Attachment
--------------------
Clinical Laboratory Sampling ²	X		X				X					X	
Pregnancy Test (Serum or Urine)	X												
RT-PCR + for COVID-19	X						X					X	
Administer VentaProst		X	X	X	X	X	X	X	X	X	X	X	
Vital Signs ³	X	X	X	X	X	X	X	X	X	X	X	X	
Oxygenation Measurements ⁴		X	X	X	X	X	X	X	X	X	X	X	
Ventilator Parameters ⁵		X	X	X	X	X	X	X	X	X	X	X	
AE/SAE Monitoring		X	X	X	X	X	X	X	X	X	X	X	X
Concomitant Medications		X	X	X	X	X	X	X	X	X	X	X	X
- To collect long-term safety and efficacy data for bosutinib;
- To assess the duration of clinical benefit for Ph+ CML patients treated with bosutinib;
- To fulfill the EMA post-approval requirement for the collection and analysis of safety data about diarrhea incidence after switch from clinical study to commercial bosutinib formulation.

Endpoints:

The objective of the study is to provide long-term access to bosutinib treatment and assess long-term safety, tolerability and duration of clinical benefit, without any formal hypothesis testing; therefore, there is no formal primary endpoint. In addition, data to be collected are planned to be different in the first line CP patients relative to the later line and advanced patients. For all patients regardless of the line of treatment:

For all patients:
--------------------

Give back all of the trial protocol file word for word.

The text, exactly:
Clinical Laboratory Sampling ²	X		X				X					X	
Pregnancy Test (Serum or Urine)	X												
RT-PCR + for COVID-19	X						X					X	
Administer VentaProst		X	X	X	X	X	X	X	X	X	X	X	
Vital Signs ³	X	X	X	X	X	X	X	X	X	X	X	X	
Oxygenation Measurements ⁴		X	X	X	X	X	X	X	X	X	X	X	
Ventilator Parameters ⁵		X	X	X	X	X	X	X	X	X	X	X	
AE/SAE Monitoring		X	X	X	X	X	X	X	X	X	X	X	X
Concomitant Medications		X	X	X	X	X	X	X	X	X	X	X	X
- To collect long-term safety and efficacy data for bosutinib;
- To assess the duration of clinical benefit for Ph+ CML patients treated with bosutinib;
- To fulfill the EMA post-approval requirement for the collection and analysis of safety data about diarrhea incidence after switch from clinical study to commercial bosutinib formulation.

Endpoints:

The objective of the study is to provide long-term access to bosutinib treatment and assess long-term safety, tolerability and duration of clinical benefit, without any formal hypothesis testing; therefore, there is no formal primary endpoint. In addition, data to be collected are planned to be different in the first line CP patients relative to the later line and advanced patients. For all patients regardless of the line of treatment:

For all patients: